7.4/10
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44 user 8 critic

The 25th Hour (1967)

La vingt-cinquième heure (original title)
Not Rated | | Drama, War | 26 April 1967 (France)
In World War II, a Romanian gentile peasant is denounced by the village gendarme and sent to a concentration camp for Jews where, due to an error, he's drafted into the S.S.

Director:

Henri Verneuil
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Cast

Complete credited cast:
Anthony Quinn ... Johann Moritz
Virna Lisi ... Suzanna Moritz
Grégoire Aslan ... Dobresco
Michael Redgrave ... Defense Lawyer
Marcel Dalio ... Strul (as Dalio)
Jan Werich ... Sgt. Constantin
Harold Goldblatt Harold Goldblatt ... Isaac Nagy
Alexander Knox ... D.A.
Liam Redmond ... Father Koruga
Meier Tzelniker Meier Tzelniker ... Abramovici
Kenneth J. Warren Kenneth J. Warren ... Insp. Varga
John Le Mesurier ... Tribunal President
Serge Reggiani ... Trajan Koruga
Rest of cast listed alphabetically:
Robert Ayres
Robert Beatty ... Col. Greenfield
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Storyline

During World War II, Johann Moritz (Anthony Quinn), a Romanian gentile peasant, whose pretty wife is lusted after by the village gendarme, is denounced as being Jewish, arrested, and sent to a concentration camp. In the camp, the camp commander mistakes him for a new recruit, a volunteer to the S.S. and he is drafted into the S.S. Ironically, after the war, he is detained by the Allied authorities for his wartime involvement with the S.S. Written by nufs68

Plot Summary | Plot Synopsis

Taglines:

He fought against both sides in the war to get back to the woman who was in his dreams and always beyond his reach! See more »

Genres:

Drama | War

Certificate:

Not Rated | See all certifications »
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Did You Know?

Trivia

Jan Werich was dubbed. See more »

Goofs

Quinn's character is taken prisoner by the U.S. 24th Infantry Division in 1945. This couldn't have happened as the 24th was fighting in the Philippines at that time and would later be sent to Japan on occupation duties. See more »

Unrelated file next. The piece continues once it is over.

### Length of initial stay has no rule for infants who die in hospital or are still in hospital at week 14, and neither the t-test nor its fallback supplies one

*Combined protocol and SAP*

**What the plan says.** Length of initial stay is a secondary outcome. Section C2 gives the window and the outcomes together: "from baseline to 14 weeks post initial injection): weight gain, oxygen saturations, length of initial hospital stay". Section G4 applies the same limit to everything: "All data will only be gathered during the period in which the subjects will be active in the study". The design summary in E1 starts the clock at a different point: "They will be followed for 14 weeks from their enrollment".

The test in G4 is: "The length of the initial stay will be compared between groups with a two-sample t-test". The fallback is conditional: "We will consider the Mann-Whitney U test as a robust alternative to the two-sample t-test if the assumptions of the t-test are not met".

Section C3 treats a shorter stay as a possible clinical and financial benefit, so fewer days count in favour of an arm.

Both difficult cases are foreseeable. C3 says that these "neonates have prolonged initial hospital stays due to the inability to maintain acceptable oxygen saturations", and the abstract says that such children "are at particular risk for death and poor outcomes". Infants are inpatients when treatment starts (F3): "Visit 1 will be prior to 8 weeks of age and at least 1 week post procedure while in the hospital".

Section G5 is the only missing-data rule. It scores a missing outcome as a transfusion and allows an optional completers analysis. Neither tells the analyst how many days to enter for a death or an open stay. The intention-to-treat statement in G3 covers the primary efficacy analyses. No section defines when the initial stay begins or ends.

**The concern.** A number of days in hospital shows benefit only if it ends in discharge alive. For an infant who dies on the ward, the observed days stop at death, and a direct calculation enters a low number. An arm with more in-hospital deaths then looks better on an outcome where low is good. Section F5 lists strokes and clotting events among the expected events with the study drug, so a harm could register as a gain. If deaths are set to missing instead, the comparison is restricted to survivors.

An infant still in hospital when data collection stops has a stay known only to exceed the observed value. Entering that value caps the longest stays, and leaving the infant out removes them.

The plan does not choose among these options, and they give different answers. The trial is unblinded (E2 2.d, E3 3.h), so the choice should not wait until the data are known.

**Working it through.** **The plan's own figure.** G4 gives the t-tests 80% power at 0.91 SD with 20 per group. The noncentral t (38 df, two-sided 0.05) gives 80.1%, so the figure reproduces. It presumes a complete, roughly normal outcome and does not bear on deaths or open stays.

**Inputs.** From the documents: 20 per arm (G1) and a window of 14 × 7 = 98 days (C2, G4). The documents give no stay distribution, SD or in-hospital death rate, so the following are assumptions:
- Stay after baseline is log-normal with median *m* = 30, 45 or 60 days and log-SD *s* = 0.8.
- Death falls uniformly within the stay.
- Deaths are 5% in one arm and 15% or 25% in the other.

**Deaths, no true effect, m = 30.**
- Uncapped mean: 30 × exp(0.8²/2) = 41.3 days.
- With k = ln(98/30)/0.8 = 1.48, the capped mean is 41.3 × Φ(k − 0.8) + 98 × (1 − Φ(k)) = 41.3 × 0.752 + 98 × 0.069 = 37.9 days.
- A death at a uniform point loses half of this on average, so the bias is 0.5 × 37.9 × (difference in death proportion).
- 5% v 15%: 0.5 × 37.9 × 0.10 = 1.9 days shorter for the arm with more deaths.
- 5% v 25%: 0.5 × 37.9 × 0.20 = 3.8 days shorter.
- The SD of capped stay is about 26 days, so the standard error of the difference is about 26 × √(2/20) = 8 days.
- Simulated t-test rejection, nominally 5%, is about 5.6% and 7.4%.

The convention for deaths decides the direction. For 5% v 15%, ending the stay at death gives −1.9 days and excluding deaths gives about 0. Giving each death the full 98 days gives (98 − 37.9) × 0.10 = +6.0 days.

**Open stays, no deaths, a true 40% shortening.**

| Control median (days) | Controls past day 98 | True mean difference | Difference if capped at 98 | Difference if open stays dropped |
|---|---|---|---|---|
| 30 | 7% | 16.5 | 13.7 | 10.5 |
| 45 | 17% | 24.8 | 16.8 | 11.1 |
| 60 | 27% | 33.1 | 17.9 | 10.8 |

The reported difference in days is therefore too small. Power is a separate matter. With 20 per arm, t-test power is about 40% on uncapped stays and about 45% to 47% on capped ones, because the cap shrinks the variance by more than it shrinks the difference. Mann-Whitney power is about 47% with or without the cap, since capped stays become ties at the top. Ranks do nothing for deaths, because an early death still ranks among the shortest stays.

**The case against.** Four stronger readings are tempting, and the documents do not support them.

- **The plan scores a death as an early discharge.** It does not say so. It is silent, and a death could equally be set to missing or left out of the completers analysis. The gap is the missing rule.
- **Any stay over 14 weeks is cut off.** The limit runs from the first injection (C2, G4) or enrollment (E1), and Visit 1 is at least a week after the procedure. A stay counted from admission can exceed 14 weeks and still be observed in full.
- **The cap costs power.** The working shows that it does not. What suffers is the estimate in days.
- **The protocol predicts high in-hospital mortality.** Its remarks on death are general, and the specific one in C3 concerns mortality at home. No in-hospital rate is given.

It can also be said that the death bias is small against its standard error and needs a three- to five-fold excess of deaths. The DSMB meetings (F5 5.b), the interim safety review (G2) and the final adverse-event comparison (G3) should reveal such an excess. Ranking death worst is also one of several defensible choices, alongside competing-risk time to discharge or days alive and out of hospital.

Quotes

Johann Moritz: I keep forgetting, I'm not a prisoner.
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Connections

Referenced in Never a Dull Moment (1968) See more »

User Reviews

 
great depicting of east European life during the war
30 May 2005 | by aniaremereSee all my reviews

living in Romania, i was almost stunned by the very realistic setting for the scenes and the great care paid to local details by the director. The performance of Anthony Queen is absolutely great, and the rest of the cast does a great job supporting him. The movie does take a little knowledge of the east European context in order to be fully enjoyed, but it remains otherwise a great performance with some memorable lines. the ending is maybe a bit too melodramatic, but that's actually the way people are in this part of the world I believe the screenplay is great, because it presents the horrors of the 2nd WW in a most original manner - no blood, no battlefields. Still, lives are shattered, and the smiles you get every now and then throughout the movie are quickly killed by the war realities touching the characters.


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Details

Country:

France | Italy | Yugoslavia

Language:

French | English | Romanian

Release Date:

26 April 1967 (France) See more »

Also Known As:

The Twenty See more »

Filming Locations:

Romania See more »

Company Credits

Show more on IMDbPro »

Technical Specs

Runtime:

| (TCM print)

Sound Mix:

Mono (Westrex Recording System)

Color:

Color (Metrocolor)

Aspect Ratio:

2.35 : 1
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